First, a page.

That night we decided to leave the big city as soon as possible, which was next morning. After check out, we went straight to the bus station, left confused again with the information about which bus to take to Varkala. The guy at the enquiry counter was just pointing his finger at the bus platform and kept saying “15 minutes”. Eventually, a bus showed up and an older man, who was observing us getting directions to no avail, said it was the bus to Varkala. We anxiously got on the bus and felt a bit of a relief, knowing that we’re leaving the city and hoping we would be better off in Varkala.
Varkala, a nice beach resort and the only beach with cliffs in India, felt much better from the start. We had no trouble finding a place to stay as we took the first room available for a reasonable price of 500 Rp. It was supposed to have hot water and the “hi” speed Wi-Fi didn’t work in the room, nor was it any better on the hall stairs just a meter from the router, but we didn’t complain since we were only planning to stay for two nights.
Varkala is very tourist orientated as it has countless bars, shops and restaurants sitting at the top of the cliff, overlooking the sandy beach underneath. Behind the first row of these shops, bars and restaurants, there are plenty of yoga and Ayurveda centers as well as a good choice of accommodation. Needless to say, the prices here are pretty high, even for Kerala standards. But once you’re there, you feel relaxed and more willing to spend because everything is on hand and everybody wants you to take a look in their shop. We ended up spending more than we would have liked in the first two days, but we enjoyed some good food and miraculously even managed to buy a SIM card. Passport and visa photocopy and a picture ID were needed, but we got it at last. The discovery of the Coffee-Temple, a cafe ran by an older English couple, was great as well. They serve real, European style coffee and really good breakfast. We could tell that the food and drinks quality was much better here and enjoying the whole European atmosphere with a delicious cup of coffee felt really well. Of course we didn’t have all our meals and drinks here, as the prices were a bit higher, so we opted to try out other Indian restaurants as well, enjoying the food they had to offer. Having dinner on a restaurant rooftop terrace, overlooking the ocean with waves crashing on the shore, was also a nice experience.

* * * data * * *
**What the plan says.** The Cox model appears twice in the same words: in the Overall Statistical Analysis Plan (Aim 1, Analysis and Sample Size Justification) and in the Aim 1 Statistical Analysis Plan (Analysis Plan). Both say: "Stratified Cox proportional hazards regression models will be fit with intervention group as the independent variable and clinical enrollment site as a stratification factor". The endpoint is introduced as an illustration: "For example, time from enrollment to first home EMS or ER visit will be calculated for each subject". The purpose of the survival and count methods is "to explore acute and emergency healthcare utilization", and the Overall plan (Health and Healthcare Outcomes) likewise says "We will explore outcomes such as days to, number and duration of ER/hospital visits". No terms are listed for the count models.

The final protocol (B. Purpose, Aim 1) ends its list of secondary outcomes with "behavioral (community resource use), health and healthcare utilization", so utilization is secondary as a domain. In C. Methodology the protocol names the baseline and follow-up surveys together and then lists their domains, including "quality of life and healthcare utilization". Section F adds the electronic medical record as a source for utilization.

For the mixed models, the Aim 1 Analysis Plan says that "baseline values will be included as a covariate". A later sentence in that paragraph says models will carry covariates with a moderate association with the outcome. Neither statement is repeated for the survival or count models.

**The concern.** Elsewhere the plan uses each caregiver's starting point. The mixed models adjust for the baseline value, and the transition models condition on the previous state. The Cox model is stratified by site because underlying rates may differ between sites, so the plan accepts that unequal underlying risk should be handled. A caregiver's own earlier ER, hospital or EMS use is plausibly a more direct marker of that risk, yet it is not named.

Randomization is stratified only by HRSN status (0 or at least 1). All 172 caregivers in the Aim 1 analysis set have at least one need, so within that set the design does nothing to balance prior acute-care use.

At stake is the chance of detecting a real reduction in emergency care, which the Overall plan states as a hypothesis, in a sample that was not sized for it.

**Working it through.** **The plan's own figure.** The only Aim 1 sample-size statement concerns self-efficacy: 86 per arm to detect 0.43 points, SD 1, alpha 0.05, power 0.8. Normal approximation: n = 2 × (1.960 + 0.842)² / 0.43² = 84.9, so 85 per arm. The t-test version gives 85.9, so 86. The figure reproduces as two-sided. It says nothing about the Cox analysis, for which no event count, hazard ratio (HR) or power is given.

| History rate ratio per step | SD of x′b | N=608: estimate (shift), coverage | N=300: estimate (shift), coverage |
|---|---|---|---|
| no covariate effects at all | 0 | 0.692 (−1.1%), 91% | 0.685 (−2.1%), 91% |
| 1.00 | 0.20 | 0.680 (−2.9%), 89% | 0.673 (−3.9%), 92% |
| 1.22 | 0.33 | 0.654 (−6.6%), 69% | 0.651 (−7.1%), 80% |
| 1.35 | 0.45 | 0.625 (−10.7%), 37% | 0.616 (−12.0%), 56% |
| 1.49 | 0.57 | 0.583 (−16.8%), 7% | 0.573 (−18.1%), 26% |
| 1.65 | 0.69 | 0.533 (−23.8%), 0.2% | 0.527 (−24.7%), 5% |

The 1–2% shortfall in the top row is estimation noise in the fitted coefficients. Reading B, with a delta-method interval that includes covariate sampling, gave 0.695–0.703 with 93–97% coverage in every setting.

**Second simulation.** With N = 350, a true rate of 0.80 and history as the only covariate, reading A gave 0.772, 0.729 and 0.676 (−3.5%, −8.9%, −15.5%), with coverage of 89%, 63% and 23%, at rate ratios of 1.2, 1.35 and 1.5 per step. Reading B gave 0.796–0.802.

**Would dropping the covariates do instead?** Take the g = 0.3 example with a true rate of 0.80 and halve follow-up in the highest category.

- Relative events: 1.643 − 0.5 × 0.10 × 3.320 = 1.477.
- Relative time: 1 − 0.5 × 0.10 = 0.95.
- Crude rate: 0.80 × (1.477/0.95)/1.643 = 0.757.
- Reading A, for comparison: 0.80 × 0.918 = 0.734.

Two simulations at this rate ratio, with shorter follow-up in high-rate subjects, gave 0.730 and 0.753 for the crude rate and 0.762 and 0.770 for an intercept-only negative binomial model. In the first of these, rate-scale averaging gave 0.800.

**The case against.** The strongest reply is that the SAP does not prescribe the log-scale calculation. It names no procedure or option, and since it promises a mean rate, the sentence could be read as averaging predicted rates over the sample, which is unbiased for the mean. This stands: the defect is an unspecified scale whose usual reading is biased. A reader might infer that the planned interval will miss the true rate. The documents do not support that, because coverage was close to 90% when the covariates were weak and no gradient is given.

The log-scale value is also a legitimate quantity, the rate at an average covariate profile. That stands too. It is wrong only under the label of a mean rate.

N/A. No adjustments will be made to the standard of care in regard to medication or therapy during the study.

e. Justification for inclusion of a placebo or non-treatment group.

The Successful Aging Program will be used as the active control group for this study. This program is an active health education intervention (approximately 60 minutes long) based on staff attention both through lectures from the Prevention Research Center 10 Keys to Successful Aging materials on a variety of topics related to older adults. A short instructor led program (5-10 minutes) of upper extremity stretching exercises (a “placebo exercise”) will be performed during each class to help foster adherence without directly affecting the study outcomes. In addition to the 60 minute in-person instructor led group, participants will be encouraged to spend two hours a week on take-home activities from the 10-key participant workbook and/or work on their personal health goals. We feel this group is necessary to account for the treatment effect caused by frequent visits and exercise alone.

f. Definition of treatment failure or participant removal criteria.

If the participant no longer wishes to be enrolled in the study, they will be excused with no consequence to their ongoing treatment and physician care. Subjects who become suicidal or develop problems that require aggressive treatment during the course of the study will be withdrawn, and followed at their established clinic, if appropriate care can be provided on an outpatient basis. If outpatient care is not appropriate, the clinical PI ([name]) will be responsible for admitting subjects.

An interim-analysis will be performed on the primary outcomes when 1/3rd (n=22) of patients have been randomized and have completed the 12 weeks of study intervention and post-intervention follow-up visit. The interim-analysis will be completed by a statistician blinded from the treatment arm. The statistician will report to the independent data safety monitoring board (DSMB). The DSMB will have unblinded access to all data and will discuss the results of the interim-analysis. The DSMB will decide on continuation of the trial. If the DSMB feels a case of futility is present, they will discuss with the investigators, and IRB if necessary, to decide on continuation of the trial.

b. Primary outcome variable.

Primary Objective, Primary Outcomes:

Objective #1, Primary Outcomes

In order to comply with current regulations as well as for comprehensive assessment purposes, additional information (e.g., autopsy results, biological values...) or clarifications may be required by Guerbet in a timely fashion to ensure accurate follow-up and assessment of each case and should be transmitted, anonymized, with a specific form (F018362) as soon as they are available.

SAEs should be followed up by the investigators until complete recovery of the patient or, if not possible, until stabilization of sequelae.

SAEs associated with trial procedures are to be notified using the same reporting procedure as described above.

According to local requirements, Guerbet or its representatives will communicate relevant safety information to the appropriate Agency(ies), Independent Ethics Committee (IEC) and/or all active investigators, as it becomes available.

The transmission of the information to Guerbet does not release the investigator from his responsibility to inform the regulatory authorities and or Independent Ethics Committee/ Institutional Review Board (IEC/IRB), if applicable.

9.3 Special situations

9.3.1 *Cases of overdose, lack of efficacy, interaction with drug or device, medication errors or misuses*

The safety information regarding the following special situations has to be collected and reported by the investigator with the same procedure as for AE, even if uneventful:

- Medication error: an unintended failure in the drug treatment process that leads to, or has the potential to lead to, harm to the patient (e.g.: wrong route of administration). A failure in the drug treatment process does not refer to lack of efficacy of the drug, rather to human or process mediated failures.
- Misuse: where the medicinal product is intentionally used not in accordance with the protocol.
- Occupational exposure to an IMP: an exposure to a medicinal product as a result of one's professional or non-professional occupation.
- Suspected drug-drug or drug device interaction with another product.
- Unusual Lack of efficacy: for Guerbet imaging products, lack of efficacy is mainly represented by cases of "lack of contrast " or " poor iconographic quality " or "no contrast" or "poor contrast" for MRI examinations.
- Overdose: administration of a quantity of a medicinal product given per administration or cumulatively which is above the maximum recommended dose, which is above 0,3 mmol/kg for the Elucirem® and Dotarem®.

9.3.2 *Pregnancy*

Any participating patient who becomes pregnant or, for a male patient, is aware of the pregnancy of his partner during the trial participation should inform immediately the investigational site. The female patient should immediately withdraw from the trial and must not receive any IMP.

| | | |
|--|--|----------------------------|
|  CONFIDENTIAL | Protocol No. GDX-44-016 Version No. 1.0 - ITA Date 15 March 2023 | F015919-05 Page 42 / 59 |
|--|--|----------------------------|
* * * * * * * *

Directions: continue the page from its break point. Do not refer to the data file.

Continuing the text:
As curious as we are, we wanted to explore the beaches. The main Varkala beach under the cliff is nice but full of people: many tourists, foreign and Indian, and a big fleet of locals selling clothes, fruits, souvenirs and such. Further up coast, outside the tourist resort, we found there was another beach. A small, less than a kilometer long beach with almost nobody on it. The sand on this beach was shiny black, only mixing with regular sand on the point where the waves brake, giving it it’s name: the Black beach. It was an interesting site to see indeed. We had a good time on the beach, fighting the big waves, playing with the sand and getting roasted by the sun, so we opted to stay an extra day. But on that second night, Rea got sick, throwing up in periods for the whole day and catching a fever as well. We are still not sure if it was because of something she ate or because she was on the sun for too long. An extra day turned out to be four extra days as we decided not to move before Rea was healthy. I was taking care of her, trying to get her to drink as much water as possible so she wouldn’t dehydrate, and getting her whatever food she felt like eating. After that first day of vomiting she was starting to get better but was not able to do much more than sit up and maybe eat something light. Eventually she got better and we moved to another guesthouse that was more comfortable and closer to everything so that made it a bit easier for her. Still, she wasn’t healthy just yet. Meanwhile, when I was not taking care of her, I went to the beach for short periods of time or going out to eat and also bringing back some food for Rea. But it quickly got a bit boring and after almost a week in Varkala, we had to move on. Rea got better and we took the train to Alleppey / Allapuzha, the Venice of the east as it’s called by many. It’s one of the best places from which you can go see the famous Backwaters, the inland waterways, a network of small and big canals that separate small pieces of land in one of the biggest lakes in India. After just a short visit to Trivandrum and a long and not so exiting week in Varkala, we felt this was the true beginning of our Indian tale.